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updated 10/28/2008 4:12:41 PM ET 2008-10-28T20:12:41

Though commonly thought of as a product of hot spring afternoons on the plains of North America, tornadoes have a deadly habit of wintering over in the Southeastern United States.

Last year, 471 tornado outbreaks were reported in the region, setting a record over the past 50 years. According to new research, the uptick is indicative of a trend of increasing tornado outbreaks that dates back at least 50 years.

Pound for pound the cool season is also more dangerous — over the past 20 years in Georgia, more than 50 percent of tornado-related deaths and damage have come between November and February, according to a database maintained by the National Oceanic and Atmospheric Administration.

The main reason for that is an increase in wind shear, Stephen Konarik of NOAA said. Tornadoes typically require three main ingredients to form: warm, moist air, instability in the atmosphere, and wind shear.

During the spring and early summer months the sun takes care of the first two by heating the air and wind shear over the plains states makes the region a perfect breeding ground for tornadoes.

That all changes in the late fall and winter. Normally coursing high over Canada, the fast-moving polar jet stream dips south into the Southeastern United States. And while the atmosphere isn't very warm, the winds are strong enough to take what little instability there is and whip it into a frenzy.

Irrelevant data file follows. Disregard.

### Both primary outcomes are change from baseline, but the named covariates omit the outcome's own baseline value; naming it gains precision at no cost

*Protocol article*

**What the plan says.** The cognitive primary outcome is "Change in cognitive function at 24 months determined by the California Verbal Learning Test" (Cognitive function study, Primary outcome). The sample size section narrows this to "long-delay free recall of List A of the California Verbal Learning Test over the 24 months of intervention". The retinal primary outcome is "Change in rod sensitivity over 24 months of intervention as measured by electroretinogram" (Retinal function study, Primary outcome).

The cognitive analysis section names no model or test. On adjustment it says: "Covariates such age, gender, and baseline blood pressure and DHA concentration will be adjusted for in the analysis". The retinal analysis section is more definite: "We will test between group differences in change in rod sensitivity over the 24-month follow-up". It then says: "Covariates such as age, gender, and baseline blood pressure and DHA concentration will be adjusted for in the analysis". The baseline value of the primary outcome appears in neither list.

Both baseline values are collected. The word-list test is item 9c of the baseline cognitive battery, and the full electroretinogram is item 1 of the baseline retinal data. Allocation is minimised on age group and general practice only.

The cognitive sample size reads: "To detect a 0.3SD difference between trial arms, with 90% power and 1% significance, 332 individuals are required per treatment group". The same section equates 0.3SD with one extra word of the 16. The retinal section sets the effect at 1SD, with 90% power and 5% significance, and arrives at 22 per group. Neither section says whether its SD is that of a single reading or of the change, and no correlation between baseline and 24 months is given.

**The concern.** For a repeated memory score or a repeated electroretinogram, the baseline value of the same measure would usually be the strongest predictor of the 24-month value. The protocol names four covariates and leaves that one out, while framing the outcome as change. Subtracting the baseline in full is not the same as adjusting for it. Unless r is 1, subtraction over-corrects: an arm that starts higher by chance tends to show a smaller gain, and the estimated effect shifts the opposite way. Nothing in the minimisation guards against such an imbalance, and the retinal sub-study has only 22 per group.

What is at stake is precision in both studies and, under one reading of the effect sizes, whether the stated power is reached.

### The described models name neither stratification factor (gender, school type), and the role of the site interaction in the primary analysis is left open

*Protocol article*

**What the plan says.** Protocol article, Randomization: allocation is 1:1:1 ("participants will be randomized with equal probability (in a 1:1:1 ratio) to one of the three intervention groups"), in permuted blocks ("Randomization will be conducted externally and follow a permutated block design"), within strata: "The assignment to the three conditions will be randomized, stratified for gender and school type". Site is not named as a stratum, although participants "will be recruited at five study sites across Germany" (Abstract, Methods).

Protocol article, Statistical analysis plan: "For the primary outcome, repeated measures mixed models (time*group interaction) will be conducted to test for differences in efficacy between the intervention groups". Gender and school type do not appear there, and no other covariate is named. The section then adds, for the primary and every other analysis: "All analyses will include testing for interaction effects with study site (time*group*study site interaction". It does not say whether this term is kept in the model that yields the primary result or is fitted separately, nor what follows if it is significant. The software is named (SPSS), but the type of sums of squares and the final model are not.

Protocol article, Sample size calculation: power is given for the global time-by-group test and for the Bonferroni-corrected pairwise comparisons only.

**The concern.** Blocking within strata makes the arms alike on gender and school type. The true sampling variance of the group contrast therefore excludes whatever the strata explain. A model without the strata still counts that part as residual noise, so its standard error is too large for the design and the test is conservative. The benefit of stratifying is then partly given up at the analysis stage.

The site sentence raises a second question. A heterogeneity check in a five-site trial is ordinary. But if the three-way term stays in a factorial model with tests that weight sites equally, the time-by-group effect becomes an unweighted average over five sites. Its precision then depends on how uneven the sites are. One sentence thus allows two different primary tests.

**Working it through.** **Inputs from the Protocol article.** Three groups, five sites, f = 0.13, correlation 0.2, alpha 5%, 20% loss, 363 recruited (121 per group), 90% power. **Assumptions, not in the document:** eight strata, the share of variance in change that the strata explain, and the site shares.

Since they don't rely on atmospheric heating, cool season twisters also tend to form late at night, between 1 and 7 a.m.

"There's added danger from these tornadoes because they form at night," Konarik said. "And because the public is not expecting tornadoes in the winter time — that's another element."

Konarik is presenting a series of guidelines this week at the Severe Local Storms Conference in Savannah, Ga. to help meteorologists forecast cool season tornado outbreaks.

But the increase in overall number of tornadoes, which culminated in last year's huge twister turnout, may have nothing to do with the weather. In a separate study to be presented at the conference, researchers show that the overall number of reported tornadoes has gone up significantly in the past five decades.

"I hesitate to call last year a 'record' though, because I think we're seeing more people reporting tornadoes than ever before," Gregory Carbin of NOAA's Storm Prediction Center in Norman, Okla., said.

The predicted effects of global warming will likely add more heat to the atmosphere, and that could lend more fuel to thunderstorms and tornadoes in the form of atmospheric instability, Carbin said. But other ingredients, like wind shear, might wane in a warmer world.

"It's not clear at all what the ramifications of climate change are for tornadoes 10 to 20 years down the road," he said.

© 2012 Discovery Channel

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